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Teens repair homes, beautify parks for service project

Reagan Covalt and Madison Scott are no strangers to volunteer work.

The two teens from Edmond, Okla., have worked in soup kitchens, tutored inner-city children and sung Christmas carols at nursing homes. But Tuesday, they had a different agenda: spreading mulch in John Downey’s flower bed in west Wichita.

They are part of a group of 201 teens taking part in the sixth annual Work Camp Wichita, put on by Northside Church of Christ. Twelve church youth groups from Kansas, Oklahoma and Missouri come together each year to paint houses and do yardwork for Wichitans who are physically or financially unable to do so. They also clean up graffiti at local parks.

The sound of shovels scraping against concrete mixed with the scratch of steel-bristled brushes scraping old paint off Downey’s house while alternative Christian rock played from a smartphone’s speakers. Downey, 67, owns the home the teens were helping to repair on Tuesday.

He brought some of his own tools out to the backyard, where one group was painting his deck while another collected stray branches.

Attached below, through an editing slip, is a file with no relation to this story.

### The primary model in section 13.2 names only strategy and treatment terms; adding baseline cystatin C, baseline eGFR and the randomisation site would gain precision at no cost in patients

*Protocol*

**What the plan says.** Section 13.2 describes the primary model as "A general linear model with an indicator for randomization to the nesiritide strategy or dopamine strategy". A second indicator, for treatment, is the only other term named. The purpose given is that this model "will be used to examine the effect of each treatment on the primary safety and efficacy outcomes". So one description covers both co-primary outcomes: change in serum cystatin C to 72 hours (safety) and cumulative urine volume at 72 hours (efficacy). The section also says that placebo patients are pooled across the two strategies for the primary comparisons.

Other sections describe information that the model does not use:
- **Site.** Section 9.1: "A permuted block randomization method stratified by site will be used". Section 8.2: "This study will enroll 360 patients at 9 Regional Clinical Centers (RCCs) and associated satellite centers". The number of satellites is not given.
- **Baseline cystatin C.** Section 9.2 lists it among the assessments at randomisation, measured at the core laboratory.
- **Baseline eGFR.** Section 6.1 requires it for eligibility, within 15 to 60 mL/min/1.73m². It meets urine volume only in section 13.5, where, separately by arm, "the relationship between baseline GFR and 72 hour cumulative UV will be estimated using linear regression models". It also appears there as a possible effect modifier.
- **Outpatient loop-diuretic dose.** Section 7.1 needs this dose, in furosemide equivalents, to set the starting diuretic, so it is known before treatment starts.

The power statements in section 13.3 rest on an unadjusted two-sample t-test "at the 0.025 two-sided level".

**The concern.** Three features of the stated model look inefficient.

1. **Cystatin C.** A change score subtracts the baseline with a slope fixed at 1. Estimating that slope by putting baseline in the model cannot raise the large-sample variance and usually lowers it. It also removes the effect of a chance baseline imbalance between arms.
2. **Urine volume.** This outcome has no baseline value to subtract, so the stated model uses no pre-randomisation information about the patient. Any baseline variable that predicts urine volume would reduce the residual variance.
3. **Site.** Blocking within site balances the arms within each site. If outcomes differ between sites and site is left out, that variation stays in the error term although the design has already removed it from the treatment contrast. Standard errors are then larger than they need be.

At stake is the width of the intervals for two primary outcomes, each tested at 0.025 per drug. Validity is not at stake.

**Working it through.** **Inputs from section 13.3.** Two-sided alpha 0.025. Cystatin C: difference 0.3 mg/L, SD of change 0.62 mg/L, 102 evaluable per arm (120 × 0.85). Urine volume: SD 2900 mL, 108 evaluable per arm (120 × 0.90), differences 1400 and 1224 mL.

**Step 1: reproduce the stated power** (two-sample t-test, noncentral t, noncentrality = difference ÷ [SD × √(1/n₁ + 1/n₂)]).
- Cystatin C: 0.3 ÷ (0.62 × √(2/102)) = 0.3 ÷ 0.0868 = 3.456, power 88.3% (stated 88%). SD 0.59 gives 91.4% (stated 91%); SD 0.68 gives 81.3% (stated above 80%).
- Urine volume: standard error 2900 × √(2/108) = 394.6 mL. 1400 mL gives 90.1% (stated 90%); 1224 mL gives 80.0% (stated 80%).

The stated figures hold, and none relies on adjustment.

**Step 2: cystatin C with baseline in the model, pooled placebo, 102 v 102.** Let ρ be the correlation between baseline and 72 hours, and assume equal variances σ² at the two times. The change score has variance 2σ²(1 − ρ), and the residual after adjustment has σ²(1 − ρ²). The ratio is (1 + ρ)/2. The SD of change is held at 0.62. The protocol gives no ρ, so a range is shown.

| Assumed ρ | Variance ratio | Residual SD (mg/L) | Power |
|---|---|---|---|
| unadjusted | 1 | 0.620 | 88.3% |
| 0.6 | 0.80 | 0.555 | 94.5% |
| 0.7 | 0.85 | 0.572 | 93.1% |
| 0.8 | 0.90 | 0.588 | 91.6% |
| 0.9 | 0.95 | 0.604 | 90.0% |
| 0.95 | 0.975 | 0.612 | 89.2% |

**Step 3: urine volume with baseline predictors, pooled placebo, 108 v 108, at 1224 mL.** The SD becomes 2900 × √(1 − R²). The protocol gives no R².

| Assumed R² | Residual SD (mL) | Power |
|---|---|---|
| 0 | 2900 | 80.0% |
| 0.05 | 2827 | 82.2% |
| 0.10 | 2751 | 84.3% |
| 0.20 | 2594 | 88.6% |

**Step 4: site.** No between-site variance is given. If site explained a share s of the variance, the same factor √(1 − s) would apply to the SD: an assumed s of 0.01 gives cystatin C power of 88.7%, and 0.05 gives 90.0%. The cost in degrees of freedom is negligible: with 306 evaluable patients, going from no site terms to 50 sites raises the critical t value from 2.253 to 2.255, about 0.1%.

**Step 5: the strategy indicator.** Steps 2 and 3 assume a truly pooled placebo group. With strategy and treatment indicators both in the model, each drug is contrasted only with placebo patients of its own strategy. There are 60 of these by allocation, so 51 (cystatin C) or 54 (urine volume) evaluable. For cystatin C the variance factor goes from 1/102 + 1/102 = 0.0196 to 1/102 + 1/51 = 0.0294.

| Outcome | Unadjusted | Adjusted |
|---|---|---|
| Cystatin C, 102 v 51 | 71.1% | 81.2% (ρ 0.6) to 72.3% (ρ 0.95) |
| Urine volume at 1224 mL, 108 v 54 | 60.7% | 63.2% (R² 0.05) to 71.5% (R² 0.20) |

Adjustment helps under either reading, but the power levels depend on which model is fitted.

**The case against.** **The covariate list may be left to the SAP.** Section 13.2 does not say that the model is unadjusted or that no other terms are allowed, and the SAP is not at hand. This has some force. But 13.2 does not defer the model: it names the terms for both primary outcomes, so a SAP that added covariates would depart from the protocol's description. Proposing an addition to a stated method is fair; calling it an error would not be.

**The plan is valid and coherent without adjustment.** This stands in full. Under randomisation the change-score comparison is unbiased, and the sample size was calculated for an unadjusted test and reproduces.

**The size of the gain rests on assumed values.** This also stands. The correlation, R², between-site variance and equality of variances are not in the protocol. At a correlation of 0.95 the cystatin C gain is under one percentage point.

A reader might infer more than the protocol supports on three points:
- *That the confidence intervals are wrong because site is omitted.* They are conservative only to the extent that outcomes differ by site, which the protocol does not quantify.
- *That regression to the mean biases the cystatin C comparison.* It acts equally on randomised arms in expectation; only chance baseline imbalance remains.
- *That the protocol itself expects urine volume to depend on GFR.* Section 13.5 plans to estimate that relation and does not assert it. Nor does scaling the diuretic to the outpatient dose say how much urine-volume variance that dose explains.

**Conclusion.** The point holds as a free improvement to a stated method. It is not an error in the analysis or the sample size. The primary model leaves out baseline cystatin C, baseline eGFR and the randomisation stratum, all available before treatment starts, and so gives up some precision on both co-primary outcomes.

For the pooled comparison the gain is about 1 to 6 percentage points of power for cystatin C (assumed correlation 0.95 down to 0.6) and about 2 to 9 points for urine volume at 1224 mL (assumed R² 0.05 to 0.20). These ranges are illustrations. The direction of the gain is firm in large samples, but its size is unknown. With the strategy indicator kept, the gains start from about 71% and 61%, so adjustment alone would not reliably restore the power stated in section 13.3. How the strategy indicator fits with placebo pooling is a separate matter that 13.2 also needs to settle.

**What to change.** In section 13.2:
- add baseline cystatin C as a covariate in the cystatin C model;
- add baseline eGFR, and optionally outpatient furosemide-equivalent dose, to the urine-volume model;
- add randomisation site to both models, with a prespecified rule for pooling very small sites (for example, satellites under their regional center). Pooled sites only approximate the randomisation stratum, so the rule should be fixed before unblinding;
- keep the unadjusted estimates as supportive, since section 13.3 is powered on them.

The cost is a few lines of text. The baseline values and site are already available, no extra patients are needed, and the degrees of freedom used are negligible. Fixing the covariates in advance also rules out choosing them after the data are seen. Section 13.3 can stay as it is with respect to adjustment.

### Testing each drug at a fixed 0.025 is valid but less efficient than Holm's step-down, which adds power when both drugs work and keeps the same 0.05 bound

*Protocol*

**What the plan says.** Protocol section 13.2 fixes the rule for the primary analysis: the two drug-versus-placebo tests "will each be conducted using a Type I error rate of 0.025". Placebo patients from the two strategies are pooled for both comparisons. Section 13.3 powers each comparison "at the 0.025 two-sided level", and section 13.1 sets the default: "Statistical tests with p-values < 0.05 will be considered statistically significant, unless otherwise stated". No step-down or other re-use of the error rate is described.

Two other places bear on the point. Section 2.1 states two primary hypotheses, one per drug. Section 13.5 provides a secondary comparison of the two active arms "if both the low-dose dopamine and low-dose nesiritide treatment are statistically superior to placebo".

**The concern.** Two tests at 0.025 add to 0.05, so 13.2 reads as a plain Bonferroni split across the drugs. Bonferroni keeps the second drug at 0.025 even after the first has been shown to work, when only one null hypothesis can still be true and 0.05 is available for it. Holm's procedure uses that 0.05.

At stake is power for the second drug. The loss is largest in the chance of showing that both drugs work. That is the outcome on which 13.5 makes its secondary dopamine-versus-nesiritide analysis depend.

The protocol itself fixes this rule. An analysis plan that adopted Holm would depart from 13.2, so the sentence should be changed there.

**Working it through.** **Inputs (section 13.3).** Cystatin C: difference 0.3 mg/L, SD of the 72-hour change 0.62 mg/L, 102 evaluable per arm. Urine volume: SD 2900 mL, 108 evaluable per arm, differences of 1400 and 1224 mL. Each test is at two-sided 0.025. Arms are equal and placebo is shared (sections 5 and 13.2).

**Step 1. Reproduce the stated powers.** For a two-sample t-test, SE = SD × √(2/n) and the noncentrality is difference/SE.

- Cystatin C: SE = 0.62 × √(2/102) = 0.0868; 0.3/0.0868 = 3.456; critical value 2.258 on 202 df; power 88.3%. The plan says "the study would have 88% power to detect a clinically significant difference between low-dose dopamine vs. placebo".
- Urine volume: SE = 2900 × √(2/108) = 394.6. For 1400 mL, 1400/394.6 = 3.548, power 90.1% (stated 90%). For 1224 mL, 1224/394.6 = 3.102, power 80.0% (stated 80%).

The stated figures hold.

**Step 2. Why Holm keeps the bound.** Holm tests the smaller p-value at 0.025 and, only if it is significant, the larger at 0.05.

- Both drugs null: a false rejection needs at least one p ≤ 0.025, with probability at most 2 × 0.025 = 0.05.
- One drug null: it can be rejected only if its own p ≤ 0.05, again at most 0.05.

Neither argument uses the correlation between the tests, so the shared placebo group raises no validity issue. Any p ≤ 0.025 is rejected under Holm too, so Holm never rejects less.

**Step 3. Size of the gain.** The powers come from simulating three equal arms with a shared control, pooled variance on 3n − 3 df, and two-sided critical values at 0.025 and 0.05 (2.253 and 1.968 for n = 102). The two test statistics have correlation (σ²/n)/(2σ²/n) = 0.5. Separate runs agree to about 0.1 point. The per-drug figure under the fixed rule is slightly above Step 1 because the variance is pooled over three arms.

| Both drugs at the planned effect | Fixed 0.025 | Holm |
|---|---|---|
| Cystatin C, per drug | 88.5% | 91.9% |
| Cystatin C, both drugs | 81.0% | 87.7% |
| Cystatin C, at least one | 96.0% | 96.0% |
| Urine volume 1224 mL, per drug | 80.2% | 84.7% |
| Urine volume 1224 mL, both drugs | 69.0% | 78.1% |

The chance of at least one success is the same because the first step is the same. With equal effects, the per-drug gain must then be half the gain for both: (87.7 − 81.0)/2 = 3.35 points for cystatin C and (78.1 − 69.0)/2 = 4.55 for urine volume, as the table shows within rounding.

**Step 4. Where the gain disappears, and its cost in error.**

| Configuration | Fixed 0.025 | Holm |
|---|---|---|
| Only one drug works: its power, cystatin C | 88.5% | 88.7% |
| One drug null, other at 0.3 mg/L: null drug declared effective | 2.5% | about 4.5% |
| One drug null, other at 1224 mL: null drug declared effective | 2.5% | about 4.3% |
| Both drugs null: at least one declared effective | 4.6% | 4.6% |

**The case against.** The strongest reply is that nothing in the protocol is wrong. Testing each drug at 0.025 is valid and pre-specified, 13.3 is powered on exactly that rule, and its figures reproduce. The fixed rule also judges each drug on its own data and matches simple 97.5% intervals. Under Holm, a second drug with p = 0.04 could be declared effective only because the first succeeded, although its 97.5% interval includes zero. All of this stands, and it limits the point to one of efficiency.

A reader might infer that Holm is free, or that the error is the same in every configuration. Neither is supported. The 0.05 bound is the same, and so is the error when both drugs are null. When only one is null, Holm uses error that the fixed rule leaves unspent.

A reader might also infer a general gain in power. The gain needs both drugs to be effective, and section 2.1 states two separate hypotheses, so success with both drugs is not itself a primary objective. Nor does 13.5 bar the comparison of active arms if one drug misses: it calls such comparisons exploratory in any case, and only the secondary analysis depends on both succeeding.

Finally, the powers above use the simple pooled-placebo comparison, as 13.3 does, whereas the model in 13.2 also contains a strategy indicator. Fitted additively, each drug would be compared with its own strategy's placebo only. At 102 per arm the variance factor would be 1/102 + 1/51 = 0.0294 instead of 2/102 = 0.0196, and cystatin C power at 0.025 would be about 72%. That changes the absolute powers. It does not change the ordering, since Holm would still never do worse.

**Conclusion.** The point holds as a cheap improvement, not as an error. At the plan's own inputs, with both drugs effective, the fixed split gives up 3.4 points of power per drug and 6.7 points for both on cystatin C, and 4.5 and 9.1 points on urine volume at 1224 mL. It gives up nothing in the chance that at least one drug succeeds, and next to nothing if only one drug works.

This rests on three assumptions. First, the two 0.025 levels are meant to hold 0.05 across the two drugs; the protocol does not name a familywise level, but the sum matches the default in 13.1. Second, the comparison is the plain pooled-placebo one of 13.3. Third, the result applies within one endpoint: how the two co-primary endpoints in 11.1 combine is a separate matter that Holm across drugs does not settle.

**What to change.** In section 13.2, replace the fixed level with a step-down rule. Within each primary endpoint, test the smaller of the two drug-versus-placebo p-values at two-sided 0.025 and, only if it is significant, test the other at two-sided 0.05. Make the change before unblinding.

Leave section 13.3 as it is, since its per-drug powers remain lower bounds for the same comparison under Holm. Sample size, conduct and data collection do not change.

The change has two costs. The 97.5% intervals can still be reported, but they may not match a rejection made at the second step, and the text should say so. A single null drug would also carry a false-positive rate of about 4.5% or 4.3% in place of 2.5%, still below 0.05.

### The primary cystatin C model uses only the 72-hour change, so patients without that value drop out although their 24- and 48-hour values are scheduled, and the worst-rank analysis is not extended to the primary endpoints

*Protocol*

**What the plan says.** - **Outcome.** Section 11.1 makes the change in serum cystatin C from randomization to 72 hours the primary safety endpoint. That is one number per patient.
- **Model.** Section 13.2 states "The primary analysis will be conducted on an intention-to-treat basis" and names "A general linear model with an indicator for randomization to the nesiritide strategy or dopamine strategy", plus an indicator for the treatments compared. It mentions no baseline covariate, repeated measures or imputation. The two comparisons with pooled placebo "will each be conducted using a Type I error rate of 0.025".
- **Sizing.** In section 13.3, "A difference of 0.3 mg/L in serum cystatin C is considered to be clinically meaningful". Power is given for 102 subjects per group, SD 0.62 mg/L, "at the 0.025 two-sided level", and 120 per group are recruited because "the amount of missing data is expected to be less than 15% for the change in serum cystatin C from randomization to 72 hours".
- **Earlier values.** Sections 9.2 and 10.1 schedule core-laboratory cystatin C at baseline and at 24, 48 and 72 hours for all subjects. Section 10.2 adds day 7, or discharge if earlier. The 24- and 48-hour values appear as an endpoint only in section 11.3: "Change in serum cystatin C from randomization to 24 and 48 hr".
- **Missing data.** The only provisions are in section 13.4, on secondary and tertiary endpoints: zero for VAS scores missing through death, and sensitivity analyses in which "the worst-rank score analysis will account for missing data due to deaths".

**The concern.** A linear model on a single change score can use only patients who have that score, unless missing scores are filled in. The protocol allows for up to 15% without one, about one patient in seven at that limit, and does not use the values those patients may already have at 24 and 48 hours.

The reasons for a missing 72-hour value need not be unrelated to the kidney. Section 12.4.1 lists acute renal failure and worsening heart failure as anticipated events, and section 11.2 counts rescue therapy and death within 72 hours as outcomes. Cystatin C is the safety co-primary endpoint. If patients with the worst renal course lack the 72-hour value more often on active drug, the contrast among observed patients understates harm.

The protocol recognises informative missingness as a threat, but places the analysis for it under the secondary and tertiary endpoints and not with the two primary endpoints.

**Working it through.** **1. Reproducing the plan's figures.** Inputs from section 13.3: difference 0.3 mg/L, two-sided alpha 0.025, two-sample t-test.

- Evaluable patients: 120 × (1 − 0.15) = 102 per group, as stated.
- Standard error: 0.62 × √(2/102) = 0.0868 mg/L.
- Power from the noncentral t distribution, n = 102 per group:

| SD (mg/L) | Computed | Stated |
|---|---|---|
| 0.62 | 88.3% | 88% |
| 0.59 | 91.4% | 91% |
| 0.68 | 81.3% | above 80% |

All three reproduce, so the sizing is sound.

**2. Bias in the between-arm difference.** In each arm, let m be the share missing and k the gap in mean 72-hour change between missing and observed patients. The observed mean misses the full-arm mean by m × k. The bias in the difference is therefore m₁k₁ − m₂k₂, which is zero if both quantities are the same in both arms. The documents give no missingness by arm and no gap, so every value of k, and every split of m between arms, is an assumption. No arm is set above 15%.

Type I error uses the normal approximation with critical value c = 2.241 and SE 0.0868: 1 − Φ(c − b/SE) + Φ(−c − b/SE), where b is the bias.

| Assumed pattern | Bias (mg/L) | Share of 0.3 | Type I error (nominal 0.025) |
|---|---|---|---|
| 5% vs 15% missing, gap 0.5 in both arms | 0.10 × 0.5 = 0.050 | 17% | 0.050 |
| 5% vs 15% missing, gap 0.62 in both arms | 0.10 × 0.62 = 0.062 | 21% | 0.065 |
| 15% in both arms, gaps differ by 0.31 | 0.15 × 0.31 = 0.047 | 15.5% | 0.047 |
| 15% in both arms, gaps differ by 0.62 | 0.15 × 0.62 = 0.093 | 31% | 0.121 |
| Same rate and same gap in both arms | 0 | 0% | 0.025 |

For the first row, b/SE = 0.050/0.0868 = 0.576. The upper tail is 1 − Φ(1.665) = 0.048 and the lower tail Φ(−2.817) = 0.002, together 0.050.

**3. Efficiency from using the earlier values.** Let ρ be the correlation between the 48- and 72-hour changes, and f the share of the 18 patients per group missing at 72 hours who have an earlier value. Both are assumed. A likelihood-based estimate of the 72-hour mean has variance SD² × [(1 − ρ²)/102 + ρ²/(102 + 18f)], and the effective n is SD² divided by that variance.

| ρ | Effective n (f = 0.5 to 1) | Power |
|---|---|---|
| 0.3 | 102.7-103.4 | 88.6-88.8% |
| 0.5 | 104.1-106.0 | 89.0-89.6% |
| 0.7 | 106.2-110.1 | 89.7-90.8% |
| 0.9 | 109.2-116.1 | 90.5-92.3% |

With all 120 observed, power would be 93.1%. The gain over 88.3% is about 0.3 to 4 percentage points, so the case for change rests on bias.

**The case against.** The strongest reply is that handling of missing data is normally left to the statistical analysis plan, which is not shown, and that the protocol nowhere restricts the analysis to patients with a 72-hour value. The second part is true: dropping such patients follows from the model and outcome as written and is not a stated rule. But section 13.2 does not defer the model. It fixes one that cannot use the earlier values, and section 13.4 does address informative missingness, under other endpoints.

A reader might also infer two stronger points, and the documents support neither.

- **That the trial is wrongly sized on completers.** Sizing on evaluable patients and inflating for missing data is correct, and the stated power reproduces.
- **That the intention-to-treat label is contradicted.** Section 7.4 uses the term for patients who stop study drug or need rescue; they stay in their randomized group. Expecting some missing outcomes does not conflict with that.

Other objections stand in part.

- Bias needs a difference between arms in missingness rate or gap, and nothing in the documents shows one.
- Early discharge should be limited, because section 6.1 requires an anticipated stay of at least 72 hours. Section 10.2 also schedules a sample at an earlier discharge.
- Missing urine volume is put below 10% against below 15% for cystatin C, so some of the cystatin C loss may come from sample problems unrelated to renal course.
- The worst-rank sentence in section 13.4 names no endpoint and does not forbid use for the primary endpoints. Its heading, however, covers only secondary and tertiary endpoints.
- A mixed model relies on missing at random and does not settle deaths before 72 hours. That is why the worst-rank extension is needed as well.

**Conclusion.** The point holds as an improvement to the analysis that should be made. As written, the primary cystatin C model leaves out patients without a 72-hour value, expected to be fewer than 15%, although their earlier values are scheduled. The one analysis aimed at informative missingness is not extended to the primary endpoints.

“I’ve lived here 22 years,” Downey said. “We raised our girls in this house.”

He and his wife attend Northside Church of Christ, near 45th Street North and Meridian. Tuesday afternoon, while the teens worked on the house, Downey’s wife, Annie, was at the church helping to prepare their meals.

Downey said he used to own a manufacturing company, but that when the housing market crashed, his business suffered and he had to close.

“That’s why this place is in such bad repair,” Downey said.

Randy Cochran, 52, is one of the leaders who brought his church’s youth group from Edmond to this year’s work camp. His youngest daughter is also on the trip, but on Tuesday morning she was working at a different site. The various youth groups are broken up, and teens are placed on work teams with teens they don’t know.

“The fun thing about kids is, you tell them, ‘Hey, want to hop on a bus and go help somebody?’ and they say, ‘Sure!’ Most adults aren’t like that,” Cochran said.

Wesley Duncan, 18, of Topeka, sat on the back of a trailer during one of the group’s water breaks. He said he came to the work camp two years ago but couldn’t attend last year because of a conflict with a national speech and rhetoric competition.

“This is fulfilling,” he said. “When people are struggling in a community, we can all come together and help out.”

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